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Year : 2014  |  Volume : 60  |  Issue : 2  |  Page : 212

Paracetamol in osteoarthritis: NICE guidelines or not so nice

Department of Pharmacology, Kasturba Medical College, Manipal University, Mangalore, Karnataka, India

Date of Web Publication13-May-2014

Correspondence Address:
Dr. A Kamath
Department of Pharmacology, Kasturba Medical College, Manipal University, Mangalore, Karnataka
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Source of Support: None, Conflict of Interest: None

DOI: 10.4103/0022-3859.132370

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How to cite this article:
Kamath A. Paracetamol in osteoarthritis: NICE guidelines or not so nice. J Postgrad Med 2014;60:212

How to cite this URL:
Kamath A. Paracetamol in osteoarthritis: NICE guidelines or not so nice. J Postgrad Med [serial online] 2014 [cited 2023 Jun 9];60:212. Available from:


Paracetamol is widely recommended as the analgesic of first choice in the treatment of mild to moderate osteoarthritis (OA). [1] The relatively lesser efficacy of paracetamol in comparison to traditional nonsteroidal anti-inflammatory drugs is offset by its better safety profile. However, the recent draft guideline of National Institute for Health and Care Excellence (NICE) on management of osteoarthritis has cast a doubt on both the safety and efficacy profile of paracetamol. The draft guideline recommends the use of paracetamol at the lowest effective dose for the shortest possible period of time. [2] This is based on the evaluation of data published after the year 2005 (published after the last NICE guidelines on osteoarthritis). The efficacy assessment was based on the data from nine randomized controlled trials comparing paracetamol (dose of >3 g/day) to placebo. No clinically important difference was demonstrated between paracetamol 3-4 g/day and placebo across all outcomes for knee OA and mixed joint OA (hip/knee). [2] Paracetamol was also found not to be cost-effective due to marginally higher cost of drug acquisition and marginally lower quality adjusted life years compared to no treatment. [2] The safety data were based on observational studies with long-term follow-up ranging from 30 days to 20 years. Increasing doses of paracetamol was associated with increase in cardiovascular (fatal/nonfatal myocardial infarction, stroke, heart failure), gastrointestinal (upper and lower), and renal adverse events. [2] The use of paracetamol in combination with traditional NSAIDs has been shown to increase the risk of gastrointestinal bleeding compared to either agent alone in elderly patients. [3] The frequency of adverse events with regard to intermittent use of paracetamol or use of lower doses is not known. The aforementioned findings considerably restrict the analgesic options for long-term pain management in OA. Moreover, paracetamol use in general population was evaluated in the observational studies that looked into the frequency of adverse effects on long-term follow-up. Hence, the use of paracetamol for long-term pain management in other conditions also needs to be reconsidered. While the efficacy of paracetamol was known to be modest, the conclusions arrived based on the aforementioned studies suggest that paracetamol is less efficacious and more harmful than known earlier. The overall quality of the observational studies included in the review were judged to be of very low quality. [2] Representatives from the public health sectors and pharmaceutical companies alike have raised concerns about the possible increase in the usage of NSAIDs and opiates that carry a definite increased risk of adverse health outcomes compared to paracetamol. [4] Taking into consideration the comments of the stakeholders, the fact that the guideline review was limited in its scope and that a full review of the pharmacological management of osteoarthritis is yet to be done, NICE has retained the earlier guideline (2008) recommendations about use of paracetamol for the time being until the full review report is available. [5] Irrespective of the final recommendations, the need to impress upon the patients the role of nonpharmacological measures in knee osteoarthritis becomes all the more important than ever before.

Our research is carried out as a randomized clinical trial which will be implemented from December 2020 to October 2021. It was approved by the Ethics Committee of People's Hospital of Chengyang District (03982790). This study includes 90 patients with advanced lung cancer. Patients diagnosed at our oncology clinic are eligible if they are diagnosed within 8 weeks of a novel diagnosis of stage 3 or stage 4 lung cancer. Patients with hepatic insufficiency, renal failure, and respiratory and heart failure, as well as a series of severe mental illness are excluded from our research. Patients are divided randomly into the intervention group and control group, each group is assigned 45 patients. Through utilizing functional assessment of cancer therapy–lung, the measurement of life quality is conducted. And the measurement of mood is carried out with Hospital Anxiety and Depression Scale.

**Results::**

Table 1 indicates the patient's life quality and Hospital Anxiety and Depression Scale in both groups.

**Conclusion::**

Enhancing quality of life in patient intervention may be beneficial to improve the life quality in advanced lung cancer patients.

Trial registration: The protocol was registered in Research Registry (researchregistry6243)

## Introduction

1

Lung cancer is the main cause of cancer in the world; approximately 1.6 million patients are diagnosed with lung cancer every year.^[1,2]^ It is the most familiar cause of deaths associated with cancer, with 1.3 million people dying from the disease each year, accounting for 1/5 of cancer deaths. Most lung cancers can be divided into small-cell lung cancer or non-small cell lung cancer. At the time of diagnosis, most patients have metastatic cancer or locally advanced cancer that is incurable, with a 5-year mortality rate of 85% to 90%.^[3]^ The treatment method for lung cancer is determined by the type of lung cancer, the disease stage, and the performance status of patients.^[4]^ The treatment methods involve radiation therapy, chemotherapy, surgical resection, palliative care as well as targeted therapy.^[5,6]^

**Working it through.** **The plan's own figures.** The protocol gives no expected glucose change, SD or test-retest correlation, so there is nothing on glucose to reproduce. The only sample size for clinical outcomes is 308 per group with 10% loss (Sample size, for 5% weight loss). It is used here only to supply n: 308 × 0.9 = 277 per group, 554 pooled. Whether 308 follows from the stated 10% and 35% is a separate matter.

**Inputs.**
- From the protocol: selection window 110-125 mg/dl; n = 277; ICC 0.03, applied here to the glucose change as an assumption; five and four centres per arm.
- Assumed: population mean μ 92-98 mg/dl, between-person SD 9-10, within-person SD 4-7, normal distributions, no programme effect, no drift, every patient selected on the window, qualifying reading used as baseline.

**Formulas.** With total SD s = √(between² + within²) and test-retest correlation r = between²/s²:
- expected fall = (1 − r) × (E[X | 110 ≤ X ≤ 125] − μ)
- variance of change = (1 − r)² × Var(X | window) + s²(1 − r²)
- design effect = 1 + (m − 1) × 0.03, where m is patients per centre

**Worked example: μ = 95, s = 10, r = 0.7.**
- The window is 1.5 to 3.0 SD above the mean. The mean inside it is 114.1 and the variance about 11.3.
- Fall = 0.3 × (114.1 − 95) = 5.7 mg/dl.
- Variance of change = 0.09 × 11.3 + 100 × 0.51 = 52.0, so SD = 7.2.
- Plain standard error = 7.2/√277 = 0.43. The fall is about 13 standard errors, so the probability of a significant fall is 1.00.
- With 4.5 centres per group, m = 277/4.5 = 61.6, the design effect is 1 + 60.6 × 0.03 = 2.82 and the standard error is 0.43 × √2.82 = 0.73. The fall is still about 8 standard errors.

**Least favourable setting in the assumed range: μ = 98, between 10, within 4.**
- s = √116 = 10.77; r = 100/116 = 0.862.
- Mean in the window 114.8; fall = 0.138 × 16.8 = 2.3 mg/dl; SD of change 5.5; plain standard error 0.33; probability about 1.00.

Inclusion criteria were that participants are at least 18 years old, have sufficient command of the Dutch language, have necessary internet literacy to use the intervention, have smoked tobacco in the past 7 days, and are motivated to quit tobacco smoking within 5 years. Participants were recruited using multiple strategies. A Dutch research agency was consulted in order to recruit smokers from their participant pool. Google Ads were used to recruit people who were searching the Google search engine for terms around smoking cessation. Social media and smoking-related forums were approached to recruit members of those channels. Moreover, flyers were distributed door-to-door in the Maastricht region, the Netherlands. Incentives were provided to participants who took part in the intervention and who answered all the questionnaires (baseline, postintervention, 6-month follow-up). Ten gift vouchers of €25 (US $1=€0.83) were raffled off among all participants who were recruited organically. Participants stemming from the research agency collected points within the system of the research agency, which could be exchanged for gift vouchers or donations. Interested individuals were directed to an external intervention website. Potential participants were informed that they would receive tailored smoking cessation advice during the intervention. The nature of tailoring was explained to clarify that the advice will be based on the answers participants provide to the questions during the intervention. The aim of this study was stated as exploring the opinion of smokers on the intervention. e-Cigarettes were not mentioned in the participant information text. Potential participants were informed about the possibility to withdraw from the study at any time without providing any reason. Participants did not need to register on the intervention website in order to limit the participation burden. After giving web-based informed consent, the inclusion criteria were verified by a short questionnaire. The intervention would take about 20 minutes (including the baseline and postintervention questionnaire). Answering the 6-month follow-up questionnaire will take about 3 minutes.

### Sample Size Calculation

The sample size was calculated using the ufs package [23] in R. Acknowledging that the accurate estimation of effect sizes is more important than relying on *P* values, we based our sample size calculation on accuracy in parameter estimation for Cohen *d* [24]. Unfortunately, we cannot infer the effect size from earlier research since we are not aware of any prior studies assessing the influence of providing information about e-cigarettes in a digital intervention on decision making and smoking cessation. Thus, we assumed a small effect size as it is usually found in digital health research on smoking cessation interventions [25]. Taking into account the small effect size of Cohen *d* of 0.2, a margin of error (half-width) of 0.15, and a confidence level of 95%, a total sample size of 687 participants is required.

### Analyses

:: References Top

1.Flood J. The role of acetaminophen in the treatment of osteoarthritis. Am J Manag Care 2010;16(Suppl Management):S48-54.  Back to cited text no. 1
2.National Institute for Health and Care Excellence (2013). [Osteoarthritis (Update): Draft guidelines]. London. National Institute for Health and Care Excellence.  Back to cited text no. 2
3.Rahme E, Barkun A, Nedjar H, Gaugris S, Watson D. Hospitalizations for upper and lower GI events associated with traditional NSAIDs and acetaminophen among the elderly in Quebec, Canada. Am J Gastroenterol 2008;103:872-82.  Back to cited text no. 3
4.National Institute for Health and Care Excellence. [Osteoarthritis (Update): Consultation comments table]. London. National Institute for Health and Care Excellence(2013).  Back to cited text no. 4
5.National Institute for Health and Care Excellence. [CG177 Osteoarthritis: NICE guideline]. London. National Institute for Health and Care Excellence (2013).  Back to cited text no. 5


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